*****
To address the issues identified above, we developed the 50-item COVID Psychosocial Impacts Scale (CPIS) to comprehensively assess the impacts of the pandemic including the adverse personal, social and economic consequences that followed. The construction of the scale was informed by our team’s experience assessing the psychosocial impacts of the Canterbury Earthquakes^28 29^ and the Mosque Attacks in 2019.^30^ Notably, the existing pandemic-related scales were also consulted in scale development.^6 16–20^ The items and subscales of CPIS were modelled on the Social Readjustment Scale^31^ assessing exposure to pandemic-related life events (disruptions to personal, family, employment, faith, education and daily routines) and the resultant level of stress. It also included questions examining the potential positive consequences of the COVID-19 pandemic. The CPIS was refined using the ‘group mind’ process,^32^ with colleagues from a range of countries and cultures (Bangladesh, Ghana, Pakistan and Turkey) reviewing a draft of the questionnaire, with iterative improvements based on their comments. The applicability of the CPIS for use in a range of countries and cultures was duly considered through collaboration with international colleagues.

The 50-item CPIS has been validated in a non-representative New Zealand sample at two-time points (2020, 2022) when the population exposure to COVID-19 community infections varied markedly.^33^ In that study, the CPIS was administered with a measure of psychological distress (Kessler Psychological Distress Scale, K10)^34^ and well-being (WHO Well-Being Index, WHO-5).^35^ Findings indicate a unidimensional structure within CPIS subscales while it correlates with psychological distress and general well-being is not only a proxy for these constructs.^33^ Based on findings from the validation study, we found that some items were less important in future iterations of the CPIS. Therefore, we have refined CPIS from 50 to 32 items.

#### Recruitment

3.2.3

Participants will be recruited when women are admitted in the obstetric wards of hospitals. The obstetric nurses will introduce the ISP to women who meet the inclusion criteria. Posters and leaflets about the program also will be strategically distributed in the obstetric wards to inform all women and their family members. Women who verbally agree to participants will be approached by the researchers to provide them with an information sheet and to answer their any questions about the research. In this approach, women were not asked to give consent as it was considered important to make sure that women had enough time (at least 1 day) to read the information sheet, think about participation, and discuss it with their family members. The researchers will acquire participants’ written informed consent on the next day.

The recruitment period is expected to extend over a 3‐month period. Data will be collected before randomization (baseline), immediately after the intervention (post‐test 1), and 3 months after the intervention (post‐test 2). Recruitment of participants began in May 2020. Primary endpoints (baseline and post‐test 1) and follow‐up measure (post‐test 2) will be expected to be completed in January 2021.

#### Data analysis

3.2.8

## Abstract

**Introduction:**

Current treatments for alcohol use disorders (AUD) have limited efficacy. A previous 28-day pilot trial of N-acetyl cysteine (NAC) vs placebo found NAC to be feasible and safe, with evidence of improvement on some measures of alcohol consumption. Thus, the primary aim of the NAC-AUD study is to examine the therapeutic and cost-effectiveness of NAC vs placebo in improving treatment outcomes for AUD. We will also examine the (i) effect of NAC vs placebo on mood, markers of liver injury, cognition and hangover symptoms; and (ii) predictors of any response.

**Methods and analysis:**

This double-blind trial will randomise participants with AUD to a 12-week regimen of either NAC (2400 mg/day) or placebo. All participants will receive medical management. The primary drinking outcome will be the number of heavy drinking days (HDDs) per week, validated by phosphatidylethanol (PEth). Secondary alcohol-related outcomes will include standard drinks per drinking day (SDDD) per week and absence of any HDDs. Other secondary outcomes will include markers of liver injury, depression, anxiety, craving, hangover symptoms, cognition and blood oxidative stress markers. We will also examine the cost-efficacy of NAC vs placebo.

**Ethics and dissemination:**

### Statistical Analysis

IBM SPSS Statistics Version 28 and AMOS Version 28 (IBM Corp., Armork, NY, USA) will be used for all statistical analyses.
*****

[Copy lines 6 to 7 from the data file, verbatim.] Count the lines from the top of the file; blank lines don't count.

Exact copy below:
The recruitment period is expected to extend over a 3‐month period. Data will be collected before randomization (baseline), immediately after the intervention (post‐test 1), and 3 months after the intervention (post‐test 2). Recruitment of participants began in May 2020. Primary endpoints (baseline and post‐test 1) and follow‐up measure (post‐test 2) will be expected to be completed in January 2021.

#### Data analysis